Understanding the patient experience of cost-related non-adherence to prescription medications through typology development and application

Understanding the patient experience of cost-related non-adherence to prescription medications... Many patients report skipping doses, splitting pills, or not filling prescriptions due to out-of-pocket costs—a phenomenon known as cost-related non-adherence (CRNA). This study investigated CRNA from the patient's perspective, and, to our knowledge, is the first study to undertake a qualitative investigation of CRNA specifically. We report the results from 35 semi-structured interviews conducted in 2014-15 with adults in four Canadian cities across two provinces. We used framework analysis to develop a CRNA typology to characterize major factors in patients' CRNA decisions. Our typology identifies four major components: (1) the insurance reason driving the drug cost, (2) the individual's overall financial flexibility, (3) the burden of drug cost on the individual's budget, and (4) the importance of the drug from the individual's perspective. The first two components set the context for CRNA and the final two components are the drivers for the CRNA decision. We also found four major patterns in CRNA experiences: (1) CRNA in individuals with low financial flexibility occurred for all levels of drug importance and all but the lowest level of cost burden; (2) CRNA for high importance drugs only occurred when the drug cost had a high burden on an individual's budget; (3) CRNA in individuals with more financial flexibility primarily occurred in drugs with medium importance but high or very high cost burdens; and (4) CRNA for low importance drugs occurred at almost all levels of drug cost burden. Our study furthers the understanding of how numerous factors such as income, insurance, and individual preferences combine and interact to influence CRNA and suggests that policy interventions must be multi-faceted or encourage significant insurance redesign to reduce CRNA. http://www.deepdyve.com/assets/images/DeepDyve-Logo-lg.png Social Science & Medicine Elsevier

Understanding the patient experience of cost-related non-adherence to prescription medications through typology development and application

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Publisher
Elsevier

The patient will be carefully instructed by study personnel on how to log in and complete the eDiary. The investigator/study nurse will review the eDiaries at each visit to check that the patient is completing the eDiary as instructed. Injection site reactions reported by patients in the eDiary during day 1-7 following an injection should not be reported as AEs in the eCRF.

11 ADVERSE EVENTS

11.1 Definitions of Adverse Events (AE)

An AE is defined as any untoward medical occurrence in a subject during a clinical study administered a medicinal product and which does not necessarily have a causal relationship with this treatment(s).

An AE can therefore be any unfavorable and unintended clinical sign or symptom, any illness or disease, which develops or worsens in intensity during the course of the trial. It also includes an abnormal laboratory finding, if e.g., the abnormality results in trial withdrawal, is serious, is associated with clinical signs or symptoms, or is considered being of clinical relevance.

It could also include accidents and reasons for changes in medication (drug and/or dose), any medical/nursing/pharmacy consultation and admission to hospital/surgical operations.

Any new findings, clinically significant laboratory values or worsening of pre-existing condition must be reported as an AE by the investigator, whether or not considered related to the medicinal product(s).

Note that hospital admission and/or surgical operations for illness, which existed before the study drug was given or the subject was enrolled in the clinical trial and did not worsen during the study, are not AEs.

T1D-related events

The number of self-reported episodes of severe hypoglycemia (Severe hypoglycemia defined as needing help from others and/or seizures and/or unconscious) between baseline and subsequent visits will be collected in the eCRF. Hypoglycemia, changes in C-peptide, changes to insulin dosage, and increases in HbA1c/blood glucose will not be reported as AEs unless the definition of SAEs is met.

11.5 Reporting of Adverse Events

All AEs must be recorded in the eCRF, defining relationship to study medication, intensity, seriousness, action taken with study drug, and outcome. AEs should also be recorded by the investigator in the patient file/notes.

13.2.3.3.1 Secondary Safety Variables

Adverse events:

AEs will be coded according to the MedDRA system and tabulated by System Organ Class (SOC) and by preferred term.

Copyright
Copyright © 2017 Elsevier Ltd
ISSN
0277-9536
D.O.I.
10.1016/j.socscimed.2017.10.007
Publisher site
See Article on Publisher Site

Abstract

Many patients report skipping doses, splitting pills, or not filling prescriptions due to out-of-pocket costs—a phenomenon known as cost-related non-adherence (CRNA). This study investigated CRNA from the patient's perspective, and, to our knowledge, is the first study to undertake a qualitative investigation of CRNA specifically. We report the results from 35 semi-structured interviews conducted in 2014-15 with adults in four Canadian cities across two provinces. We used framework analysis to develop a CRNA typology to characterize major factors in patients' CRNA decisions. Our typology identifies four major components: (1) the insurance reason driving the drug cost, (2) the individual's overall financial flexibility, (3) the burden of drug cost on the individual's budget, and (4) the importance of the drug from the individual's perspective. The first two components set the context for CRNA and the final two components are the drivers for the CRNA decision. We also found four major patterns in CRNA experiences: (1) CRNA in individuals with low financial flexibility occurred for all levels of drug importance and all but the lowest level of cost burden; (2) CRNA for high importance drugs only occurred when the drug cost had a high burden on an individual's budget; (3) CRNA in individuals with more financial flexibility primarily occurred in drugs with medium importance but high or very high cost burdens; and (4) CRNA for low importance drugs occurred at almost all levels of drug cost burden. Our study furthers the understanding of how numerous factors such as income, insurance, and individual preferences combine and interact to influence CRNA and suggests that policy interventions must be multi-faceted or encourage significant insurance redesign to reduce CRNA.

Journal

Social Science & MedicineElsevier

Published: Dec 1, 2017

References

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